For about two months, I’ve been saying “I probably need to start saying no to any new projects”—but in those two months, I’ve said “no” exactly 0 times.  Here’s why:

-I genuinely like the projects and am so jazzed by (most of) the work that I do. I take on my clients’ missions and invest in my students’ futures.  I love getting e-mails from students thanking me for helping them learn and grow, coming back from meetings with my brain whizzing with ideas, and getting lost in research as I write narratives for my clients’ grant proposals.  I didn’t have an outlet for my passions, I’m not sure that my life would feel as meaningful. I know that I am called to be a present and engaged mom, but I don’t feel called to push down all of the things that I know and can offer the world in favor of having empty laundry baskets.

-It’s hard to say no to new clients who want to work with me, or to existing clients who would be a great source of continued business when I have a long-term interest in building a small business (or at least a job for myself) in this field.

-My counted-on contribution to our family income is all I “need” to do. But outside of that, I have hopes and dreams for our house, vacations I want our family to go on, and 529 accounts that I want (“want?”) to fill up.  Contract/freelance work = $.

Coming back to reality, however: at this point, all of my scheduled childcare time for the fall is booked with projects…so any new “yes” I say to work is a “no” to time with my kids, family, and/or personal time.

It’s tough to figure out the right balance between “this project pays for a month of your preschool tuitions, freeing up funds for a family vacation that will build priceless memories” and “this project makes me miss time with you and/or takes up any time I have to recharge, resulting in memories of time with a babysitter or a cranky mom.”  And I’ve had to accept that I’m not going to make the right call 100% of the time, because actually saying yes is new.

Trying new things is messy.  Add that to a life that was already a little less than put-together and it’s…well, messier.
photo-on-1-20-16-at-7-48-amBut there’s fun in the mess.  And with every messy challenge comes opportunity.

And so: I think that the challenge for me at this intersection of my kids’ development and my business growth will be to clearly define and act from my values.  The time I spend parenting will change and fluctuate as my kids move towards school readiness, but the value of my parenting time will not decrease, and the quality of that time should not, either.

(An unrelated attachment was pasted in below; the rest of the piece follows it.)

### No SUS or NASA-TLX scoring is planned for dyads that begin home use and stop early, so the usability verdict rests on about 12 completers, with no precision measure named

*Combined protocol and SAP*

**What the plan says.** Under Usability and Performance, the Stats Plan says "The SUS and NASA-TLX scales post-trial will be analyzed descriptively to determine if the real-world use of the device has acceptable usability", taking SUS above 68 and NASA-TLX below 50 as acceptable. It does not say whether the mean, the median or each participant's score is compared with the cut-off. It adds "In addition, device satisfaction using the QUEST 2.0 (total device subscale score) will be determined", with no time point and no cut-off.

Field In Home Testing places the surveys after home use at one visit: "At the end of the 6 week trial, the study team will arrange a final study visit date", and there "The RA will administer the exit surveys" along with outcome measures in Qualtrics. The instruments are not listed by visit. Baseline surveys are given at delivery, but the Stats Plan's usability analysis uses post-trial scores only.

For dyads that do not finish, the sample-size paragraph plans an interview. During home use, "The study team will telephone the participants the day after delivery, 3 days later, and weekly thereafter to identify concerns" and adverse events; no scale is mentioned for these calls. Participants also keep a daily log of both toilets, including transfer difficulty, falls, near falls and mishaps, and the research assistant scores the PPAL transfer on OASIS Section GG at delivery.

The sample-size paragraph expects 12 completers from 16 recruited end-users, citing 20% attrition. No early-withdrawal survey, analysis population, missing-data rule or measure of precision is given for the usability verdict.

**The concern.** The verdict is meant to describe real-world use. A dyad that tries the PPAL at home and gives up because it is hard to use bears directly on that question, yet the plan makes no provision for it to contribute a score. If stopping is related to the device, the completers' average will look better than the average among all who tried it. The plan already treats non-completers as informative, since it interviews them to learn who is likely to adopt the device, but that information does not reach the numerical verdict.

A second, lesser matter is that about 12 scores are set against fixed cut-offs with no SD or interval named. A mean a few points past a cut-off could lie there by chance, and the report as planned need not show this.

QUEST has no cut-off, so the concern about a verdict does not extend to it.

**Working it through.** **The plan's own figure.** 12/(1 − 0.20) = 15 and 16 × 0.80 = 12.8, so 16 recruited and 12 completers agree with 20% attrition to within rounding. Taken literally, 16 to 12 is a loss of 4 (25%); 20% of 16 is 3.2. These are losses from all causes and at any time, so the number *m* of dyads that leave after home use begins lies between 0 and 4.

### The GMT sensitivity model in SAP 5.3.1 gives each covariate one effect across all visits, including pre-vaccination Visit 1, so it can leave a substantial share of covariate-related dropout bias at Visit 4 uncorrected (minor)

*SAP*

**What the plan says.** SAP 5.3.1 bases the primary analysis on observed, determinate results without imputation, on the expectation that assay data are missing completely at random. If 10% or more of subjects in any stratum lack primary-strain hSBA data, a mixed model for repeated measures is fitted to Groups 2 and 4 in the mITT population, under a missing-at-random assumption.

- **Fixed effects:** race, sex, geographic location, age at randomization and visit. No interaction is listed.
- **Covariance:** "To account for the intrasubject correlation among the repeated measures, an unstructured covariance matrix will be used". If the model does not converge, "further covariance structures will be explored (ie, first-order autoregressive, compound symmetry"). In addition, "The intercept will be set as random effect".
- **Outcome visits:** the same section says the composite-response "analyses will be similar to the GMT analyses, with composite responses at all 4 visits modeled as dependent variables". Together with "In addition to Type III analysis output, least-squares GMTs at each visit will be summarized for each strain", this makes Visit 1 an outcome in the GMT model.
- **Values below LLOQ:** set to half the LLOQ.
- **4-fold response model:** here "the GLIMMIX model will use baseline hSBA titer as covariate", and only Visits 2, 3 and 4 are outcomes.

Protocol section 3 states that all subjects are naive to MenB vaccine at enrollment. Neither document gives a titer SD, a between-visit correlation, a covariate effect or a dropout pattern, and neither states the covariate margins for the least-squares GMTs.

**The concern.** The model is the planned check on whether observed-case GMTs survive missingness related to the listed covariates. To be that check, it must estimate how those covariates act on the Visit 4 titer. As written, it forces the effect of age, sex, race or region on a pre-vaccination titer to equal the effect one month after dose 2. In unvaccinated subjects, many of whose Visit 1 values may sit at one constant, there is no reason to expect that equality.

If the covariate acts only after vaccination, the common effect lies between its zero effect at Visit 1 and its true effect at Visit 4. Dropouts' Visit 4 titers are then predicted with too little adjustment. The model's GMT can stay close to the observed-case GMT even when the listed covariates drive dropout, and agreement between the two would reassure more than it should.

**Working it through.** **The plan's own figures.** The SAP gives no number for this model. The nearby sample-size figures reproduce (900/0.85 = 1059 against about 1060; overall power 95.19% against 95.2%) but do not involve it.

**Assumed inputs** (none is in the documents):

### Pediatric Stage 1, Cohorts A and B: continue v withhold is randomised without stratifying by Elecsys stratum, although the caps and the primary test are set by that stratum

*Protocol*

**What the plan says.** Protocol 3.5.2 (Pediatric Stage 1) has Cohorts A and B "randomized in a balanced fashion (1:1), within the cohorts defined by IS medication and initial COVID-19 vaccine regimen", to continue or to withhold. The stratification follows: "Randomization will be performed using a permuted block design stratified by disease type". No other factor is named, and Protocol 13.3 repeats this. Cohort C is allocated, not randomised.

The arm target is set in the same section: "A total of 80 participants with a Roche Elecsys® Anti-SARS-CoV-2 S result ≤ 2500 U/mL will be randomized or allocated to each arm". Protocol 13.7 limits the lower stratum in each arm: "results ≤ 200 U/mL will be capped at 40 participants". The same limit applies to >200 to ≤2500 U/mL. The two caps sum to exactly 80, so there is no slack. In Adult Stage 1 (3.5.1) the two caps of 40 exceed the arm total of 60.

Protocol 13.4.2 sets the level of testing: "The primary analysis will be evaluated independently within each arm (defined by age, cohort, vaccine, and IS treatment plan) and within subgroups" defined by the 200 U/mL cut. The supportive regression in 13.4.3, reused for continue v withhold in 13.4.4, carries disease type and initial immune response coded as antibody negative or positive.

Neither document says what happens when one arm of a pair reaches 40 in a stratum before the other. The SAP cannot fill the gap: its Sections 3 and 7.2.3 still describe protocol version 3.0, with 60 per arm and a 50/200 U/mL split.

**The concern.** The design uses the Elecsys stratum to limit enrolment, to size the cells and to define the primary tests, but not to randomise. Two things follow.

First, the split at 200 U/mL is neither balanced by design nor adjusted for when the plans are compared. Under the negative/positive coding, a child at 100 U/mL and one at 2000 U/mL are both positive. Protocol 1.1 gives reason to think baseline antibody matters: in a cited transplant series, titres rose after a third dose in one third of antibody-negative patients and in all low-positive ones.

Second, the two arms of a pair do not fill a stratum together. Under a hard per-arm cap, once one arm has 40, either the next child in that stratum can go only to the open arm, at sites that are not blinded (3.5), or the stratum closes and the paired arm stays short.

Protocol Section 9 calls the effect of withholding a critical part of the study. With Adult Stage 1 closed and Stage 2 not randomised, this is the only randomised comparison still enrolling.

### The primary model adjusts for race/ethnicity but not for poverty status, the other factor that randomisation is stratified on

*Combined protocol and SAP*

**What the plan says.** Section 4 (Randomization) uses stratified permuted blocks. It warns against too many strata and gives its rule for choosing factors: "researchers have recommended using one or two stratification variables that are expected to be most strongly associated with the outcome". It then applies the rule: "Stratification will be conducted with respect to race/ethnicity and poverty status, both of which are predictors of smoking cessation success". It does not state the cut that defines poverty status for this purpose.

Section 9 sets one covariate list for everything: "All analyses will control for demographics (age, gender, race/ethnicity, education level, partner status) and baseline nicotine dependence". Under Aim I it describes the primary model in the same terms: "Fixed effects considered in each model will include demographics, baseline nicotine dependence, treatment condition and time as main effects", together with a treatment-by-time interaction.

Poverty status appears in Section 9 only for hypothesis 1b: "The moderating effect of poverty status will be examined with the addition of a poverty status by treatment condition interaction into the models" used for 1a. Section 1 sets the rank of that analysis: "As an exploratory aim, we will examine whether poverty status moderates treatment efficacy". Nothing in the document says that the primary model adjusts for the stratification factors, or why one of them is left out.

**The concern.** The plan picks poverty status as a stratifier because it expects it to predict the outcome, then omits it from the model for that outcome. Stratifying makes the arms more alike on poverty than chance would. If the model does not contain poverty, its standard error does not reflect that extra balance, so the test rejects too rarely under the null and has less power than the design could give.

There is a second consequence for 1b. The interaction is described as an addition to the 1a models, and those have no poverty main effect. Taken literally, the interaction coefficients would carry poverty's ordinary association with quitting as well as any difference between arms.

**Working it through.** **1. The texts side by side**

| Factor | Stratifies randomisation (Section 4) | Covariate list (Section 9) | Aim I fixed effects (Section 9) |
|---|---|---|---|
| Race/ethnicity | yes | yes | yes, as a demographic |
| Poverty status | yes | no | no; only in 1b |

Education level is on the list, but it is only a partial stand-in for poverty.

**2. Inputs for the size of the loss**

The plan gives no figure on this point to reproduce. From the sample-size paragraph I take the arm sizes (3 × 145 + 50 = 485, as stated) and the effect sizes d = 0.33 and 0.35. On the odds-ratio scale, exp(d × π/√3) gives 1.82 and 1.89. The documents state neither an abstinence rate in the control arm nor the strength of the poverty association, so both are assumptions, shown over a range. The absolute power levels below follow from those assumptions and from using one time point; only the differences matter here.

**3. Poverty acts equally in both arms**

This challenge also means I have the opportunity to experiment with new projects, clients, and work styles and schedules—and the opportunity to learn more about myself, my family’s needs, and what my future could look like—IF I pay attention.

Also, I realize that I am SO blessed to have these opportunities and choices. When I was fresh out of college, I wrote a description of my dream job. I wanted to work for a nonprofit organization, write professionally, be an adjunct professor, have the flexibility to work from home and coffee shops instead of always needing to be in an office, be able to cook a hot lunch (LOLZ, clearly of the utmost importance), and have time during my day to exercise, play with my then-imagined kids, and invest in other people.  In other words, way too many things, some ludicrous things, and also essentially what I do now.

The kicker is that when I left full-time work, I didn’t intentionally set out to achieve this life; I was just taking steps of obedience and looking, like, one foot ahead until I suddenly looked up and realized that I am actually living that dream (minus the daily hot lunch because it turns out that once I had more than one child, I began to struggle to even make a basic sandwich. If we could slightly tweak the goal to “making a latte after lunch,” though, nailed it). 

Even though this life is what I dreamed of, it’s not always perfect or easy or 100% fun.  It’s called “work” for a reason!  So when I begin to angst about the difficulty of balancing work and family and my soul, I have begun to tell myself: you are tired.  It’s time for a break.  Go for a walk with a friend.  Talk with your husband.  Watch a show.  Read a book.  Write a blog post.  Go to bed.  If your lifestyle can’t support Sabbath—something needs to change. 

In the morning, I wake up and journal and pray.  And towards the end of writing my honest reflections to God, I am always startled to realize that I didn’t have a situational problem; I had a gratitude problem, or was tired, or just needed to say no, or needed to set up an extra babysitting day but also plan a fun family activity to balance it out.  It isn’t actually that hard when you don’t carry all the burden of doing all the things perfectly all the time.

I don’t always know the “right” answer to the “should I take on this client/project” question.  And I won’t always get it right.  But generally, if I pause before responding, prayerfully consider a project, and move it through the filter of the important “to-do” list that I have developed below—I might.

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My to-do list: 

(1) Be an engaged and present mom and wife. I am there for my people when they ask me to be. I put down my thing/to-do and engage when they want to engage. I stick to clearly defined work times and don’t multi-task.  I work in my office or at my Starbucks office—not in the playroom.  I may leave things unfinished at times; this bugs me but I choose the better thing.  I’m there—fully present—for the big moments.